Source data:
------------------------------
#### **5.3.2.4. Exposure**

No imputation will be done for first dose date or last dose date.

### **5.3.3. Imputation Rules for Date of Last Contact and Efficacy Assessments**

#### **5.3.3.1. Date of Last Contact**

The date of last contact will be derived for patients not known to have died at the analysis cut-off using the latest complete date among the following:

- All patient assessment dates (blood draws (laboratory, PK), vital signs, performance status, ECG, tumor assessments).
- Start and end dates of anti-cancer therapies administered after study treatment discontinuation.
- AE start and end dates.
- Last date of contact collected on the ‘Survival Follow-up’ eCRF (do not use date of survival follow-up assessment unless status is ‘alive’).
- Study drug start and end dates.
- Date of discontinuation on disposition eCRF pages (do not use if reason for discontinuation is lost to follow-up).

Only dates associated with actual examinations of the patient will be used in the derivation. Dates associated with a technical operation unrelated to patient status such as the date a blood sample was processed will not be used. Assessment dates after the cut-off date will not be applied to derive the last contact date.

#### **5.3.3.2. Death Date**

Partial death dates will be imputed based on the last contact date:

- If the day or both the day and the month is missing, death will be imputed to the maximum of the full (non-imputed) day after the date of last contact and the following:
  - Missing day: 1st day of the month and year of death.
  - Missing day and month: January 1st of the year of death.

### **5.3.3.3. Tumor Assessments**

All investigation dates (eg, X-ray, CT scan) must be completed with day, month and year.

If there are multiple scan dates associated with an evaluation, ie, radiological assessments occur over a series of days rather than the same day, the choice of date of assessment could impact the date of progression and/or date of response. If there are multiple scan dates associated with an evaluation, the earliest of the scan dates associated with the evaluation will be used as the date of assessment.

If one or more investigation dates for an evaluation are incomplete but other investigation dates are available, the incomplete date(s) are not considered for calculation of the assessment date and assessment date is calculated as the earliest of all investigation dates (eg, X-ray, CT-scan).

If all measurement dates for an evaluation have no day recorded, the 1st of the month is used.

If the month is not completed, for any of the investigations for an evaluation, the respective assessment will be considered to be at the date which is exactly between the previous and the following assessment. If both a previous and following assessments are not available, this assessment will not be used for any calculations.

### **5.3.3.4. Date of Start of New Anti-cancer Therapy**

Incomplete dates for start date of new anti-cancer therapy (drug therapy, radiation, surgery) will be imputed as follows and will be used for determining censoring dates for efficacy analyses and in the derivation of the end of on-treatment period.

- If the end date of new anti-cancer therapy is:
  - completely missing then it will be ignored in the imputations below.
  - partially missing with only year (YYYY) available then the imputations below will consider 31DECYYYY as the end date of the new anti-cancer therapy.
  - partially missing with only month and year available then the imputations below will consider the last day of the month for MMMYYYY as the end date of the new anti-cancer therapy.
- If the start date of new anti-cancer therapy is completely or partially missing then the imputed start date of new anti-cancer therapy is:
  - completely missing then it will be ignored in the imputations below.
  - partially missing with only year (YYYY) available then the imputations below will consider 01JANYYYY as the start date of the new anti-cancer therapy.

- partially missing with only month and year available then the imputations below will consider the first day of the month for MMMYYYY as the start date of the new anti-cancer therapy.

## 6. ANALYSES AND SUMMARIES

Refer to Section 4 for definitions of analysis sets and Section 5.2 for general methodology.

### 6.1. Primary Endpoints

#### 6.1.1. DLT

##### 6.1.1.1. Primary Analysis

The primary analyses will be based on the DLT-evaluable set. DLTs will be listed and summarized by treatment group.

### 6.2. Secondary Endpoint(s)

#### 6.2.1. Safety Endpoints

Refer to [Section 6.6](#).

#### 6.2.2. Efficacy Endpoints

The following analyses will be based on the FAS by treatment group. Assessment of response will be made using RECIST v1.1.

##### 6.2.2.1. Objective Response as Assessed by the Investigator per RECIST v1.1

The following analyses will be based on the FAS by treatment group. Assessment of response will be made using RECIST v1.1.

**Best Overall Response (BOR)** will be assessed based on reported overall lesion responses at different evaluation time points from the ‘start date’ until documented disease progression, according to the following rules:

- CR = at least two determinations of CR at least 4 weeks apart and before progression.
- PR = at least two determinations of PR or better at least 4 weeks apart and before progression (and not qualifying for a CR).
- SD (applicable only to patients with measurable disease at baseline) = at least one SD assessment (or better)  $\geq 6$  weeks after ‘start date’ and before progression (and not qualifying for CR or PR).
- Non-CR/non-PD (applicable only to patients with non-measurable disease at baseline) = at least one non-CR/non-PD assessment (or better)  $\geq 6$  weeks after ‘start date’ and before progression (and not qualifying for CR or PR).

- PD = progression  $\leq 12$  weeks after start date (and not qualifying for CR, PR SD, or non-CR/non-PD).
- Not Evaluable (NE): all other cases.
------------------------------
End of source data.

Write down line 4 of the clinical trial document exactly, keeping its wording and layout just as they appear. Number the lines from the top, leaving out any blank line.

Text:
#### **5.3.3.1. Date of Last Contact**